It's hard to imagine Time ever asking this in regard to Christianity in public life, in any country. No, this, they ask, because French secularism keeps butting heads with Islam. Never mind the screaming double standard. Some belief systems, after all, are "more equal than others."
Do they pepper in other examples? Yes. But would this article have been written if not for the demands of Islam on French society? Unlikely. "Are the French Taking Secularism Too Far?" from Time, August 23:
For most of the 105 years it's been in force, France's secularity law has endeavored to segregate private religious belief from the strictly agnostic sphere of public life -- usually without too much friction. But that relative harmony has given way to tension and conflict in recent years, as secularists have turned their attention to the spreading influence of Islam, now France's second largest faith.
Whereas secularism -- or laïcité -- traditionally sought to create a wall between religious expression and the public domain, critics claim its defenders have become far more militant. In some cases, that's creating a zero-sum showdown in which France's secularists, who dominate public life and debate, are exhibiting a quasi-evangelical zeal in imposing the values of laïcité on the private observance of religious minorities, particularly Muslims. [...]
Private observance? You'd think the French were going into people's homes and raiding the niqab drawer. No, this debate is about the imposition of Islamic law and sensibilities on public life. Anyway, for good measure, Time throws in a link inviting readers to:
(See pictures of Muslim modernity.)
The most controversial example of secularism's evolution is the pending French law to ban full-body coverings like the burqa and niqab, whose final passage is expected in October. But that headline-grabbing measure (which will affect only an estimated 370 to 2,000 women) was preceded by the 2004 prohibition of headscarves being worn by Muslim women in public schools. More recently, pundits, bloggers and others have entered a loud public debate over whether the serving of halal beef by fast-food outlets is also a violation of laïcité. Meanwhile, militants of extreme right- and left-wing groups have banded together under the banner of secularity to stage public gatherings in which attendants eat pork sausage and sip wine -- an attempt, organizers say, to send Muslims the message that their religion won't be tolerated within the tableau of French daily life.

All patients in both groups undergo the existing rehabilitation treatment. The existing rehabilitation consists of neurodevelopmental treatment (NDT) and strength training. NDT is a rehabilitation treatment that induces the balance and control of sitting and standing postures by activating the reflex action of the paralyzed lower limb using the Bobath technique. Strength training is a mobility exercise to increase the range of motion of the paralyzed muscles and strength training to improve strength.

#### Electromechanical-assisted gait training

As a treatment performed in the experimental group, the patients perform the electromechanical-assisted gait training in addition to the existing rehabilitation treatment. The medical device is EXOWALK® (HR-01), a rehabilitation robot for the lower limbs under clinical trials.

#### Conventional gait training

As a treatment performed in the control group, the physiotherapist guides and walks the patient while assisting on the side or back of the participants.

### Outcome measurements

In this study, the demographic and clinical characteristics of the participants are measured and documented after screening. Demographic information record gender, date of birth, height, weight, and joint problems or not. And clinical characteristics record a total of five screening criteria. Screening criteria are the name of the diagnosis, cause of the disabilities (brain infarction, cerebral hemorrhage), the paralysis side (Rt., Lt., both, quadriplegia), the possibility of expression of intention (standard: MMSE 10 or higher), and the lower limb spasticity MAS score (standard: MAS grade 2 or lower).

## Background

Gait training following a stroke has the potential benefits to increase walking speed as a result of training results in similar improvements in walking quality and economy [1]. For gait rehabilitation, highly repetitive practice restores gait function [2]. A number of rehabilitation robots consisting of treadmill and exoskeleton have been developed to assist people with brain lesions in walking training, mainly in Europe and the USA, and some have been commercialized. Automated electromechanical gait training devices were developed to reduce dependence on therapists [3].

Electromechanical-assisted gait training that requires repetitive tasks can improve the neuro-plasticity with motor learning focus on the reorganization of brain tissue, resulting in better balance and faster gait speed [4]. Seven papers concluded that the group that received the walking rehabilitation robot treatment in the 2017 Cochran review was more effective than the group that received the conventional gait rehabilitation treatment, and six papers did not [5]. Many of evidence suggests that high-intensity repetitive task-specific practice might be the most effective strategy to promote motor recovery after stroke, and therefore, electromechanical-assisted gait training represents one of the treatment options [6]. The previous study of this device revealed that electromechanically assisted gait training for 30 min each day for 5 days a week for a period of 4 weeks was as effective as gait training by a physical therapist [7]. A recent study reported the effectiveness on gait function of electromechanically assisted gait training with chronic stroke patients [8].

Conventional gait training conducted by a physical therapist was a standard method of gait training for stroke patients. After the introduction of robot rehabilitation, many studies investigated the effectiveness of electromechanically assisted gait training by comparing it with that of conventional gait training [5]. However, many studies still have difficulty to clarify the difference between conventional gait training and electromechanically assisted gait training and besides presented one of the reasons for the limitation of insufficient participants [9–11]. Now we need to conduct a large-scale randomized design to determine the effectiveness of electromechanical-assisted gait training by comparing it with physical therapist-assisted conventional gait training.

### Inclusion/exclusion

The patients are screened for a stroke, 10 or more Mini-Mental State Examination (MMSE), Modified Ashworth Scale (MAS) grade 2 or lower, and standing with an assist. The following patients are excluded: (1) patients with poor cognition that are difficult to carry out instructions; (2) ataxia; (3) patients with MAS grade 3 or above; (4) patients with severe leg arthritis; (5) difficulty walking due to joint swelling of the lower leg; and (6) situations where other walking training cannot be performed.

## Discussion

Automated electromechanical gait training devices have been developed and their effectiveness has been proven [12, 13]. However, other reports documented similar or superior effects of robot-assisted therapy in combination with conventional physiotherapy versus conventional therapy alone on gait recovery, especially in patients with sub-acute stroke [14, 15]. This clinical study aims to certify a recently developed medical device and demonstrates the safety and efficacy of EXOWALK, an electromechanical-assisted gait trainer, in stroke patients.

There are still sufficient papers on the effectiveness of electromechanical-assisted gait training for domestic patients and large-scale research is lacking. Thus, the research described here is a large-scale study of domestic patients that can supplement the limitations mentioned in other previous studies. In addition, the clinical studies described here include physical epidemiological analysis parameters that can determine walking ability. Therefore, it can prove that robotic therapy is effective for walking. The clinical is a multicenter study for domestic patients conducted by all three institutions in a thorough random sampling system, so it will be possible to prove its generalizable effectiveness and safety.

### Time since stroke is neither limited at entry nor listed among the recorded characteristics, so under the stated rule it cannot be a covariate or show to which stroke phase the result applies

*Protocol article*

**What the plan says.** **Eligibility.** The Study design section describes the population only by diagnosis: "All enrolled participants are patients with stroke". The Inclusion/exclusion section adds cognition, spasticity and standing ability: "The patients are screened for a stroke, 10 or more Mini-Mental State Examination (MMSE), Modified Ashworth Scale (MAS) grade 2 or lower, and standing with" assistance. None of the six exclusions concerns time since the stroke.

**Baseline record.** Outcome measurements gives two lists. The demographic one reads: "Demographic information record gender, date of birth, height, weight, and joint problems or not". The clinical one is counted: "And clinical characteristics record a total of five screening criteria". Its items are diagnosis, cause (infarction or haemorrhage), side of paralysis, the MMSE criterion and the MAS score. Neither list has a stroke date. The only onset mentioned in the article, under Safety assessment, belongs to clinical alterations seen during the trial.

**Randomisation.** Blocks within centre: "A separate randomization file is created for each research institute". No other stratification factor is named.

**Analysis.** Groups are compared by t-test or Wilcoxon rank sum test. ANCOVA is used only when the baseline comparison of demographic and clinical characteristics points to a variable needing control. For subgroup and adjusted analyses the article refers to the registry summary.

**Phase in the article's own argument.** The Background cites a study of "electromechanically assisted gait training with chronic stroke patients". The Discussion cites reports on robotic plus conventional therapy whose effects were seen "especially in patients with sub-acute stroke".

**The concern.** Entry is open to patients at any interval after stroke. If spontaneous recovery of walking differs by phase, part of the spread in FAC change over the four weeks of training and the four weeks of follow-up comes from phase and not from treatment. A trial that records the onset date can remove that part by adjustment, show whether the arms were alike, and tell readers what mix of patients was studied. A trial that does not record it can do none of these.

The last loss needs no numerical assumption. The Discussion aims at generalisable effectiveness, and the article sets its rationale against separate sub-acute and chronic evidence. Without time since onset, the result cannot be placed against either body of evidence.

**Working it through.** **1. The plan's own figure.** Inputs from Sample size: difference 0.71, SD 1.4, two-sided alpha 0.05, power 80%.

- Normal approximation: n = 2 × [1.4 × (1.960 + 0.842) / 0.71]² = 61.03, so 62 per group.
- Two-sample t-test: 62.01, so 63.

That leads us to another fun Time sidebar:
(See pictures of what people eat around the world.) [...]
Later, as the article winds up for the big finish, one must question again whether this article would have been written, or if Diallo's organization would be so miffed, for the sake of anything other than Islam:
To some observers, such protests sound a lot like secular fundamentalism. "As secularists become more militant, their arguments have gotten less rational and have begun to ring with the righteous conviction you usually associate with religious forces they oppose," says Rokhaya Diallo, founder of Les Indivisibles, an association that celebrates the diversity of modern France. "My perception of secularity has always been one of protection, of the state and society defending individuals and minority religions from coercion. Now we frequently see the opposite at work."
(See pictures of Paris expanding.)
Both Diallo and secularism expert Baubérot attribute the trend to rising secularist concern about the spread of Islam's influence. That feeling, Diallo laments, has led "people from politicians to ordinary citizens to recognize secularity as an alibi to express increasingly Islamophobic attitudes." Baubérot says this is mostly a reaction to France's wider worries about where its society is headed -- so it uses the tradition of secularity to respond to what it regards as the challenge posed by Islam. Only time will tell whether France can establish with Islam the happy balance it generally maintains with other faiths -- or whether laïcité will become synonymous with the state's interference in how Muslims practice their faith....
Whether Muslims can practice their faith is not at issue -- all five pillars are eminently untouched. What is at issue is Islam's ability to impose itself and its strictures onto French life and society, including the practice of full veiling, and the imposition of halal meat on people who didn't ask for it. The article speaks of France's "happy balance" with other beliefs, but Islamic laws demand so much more in the way of accommodation.
As the great non-Frenchman Oliver Wendell Holmes once said: "Your right to swing your fist ends at the tip of my nose."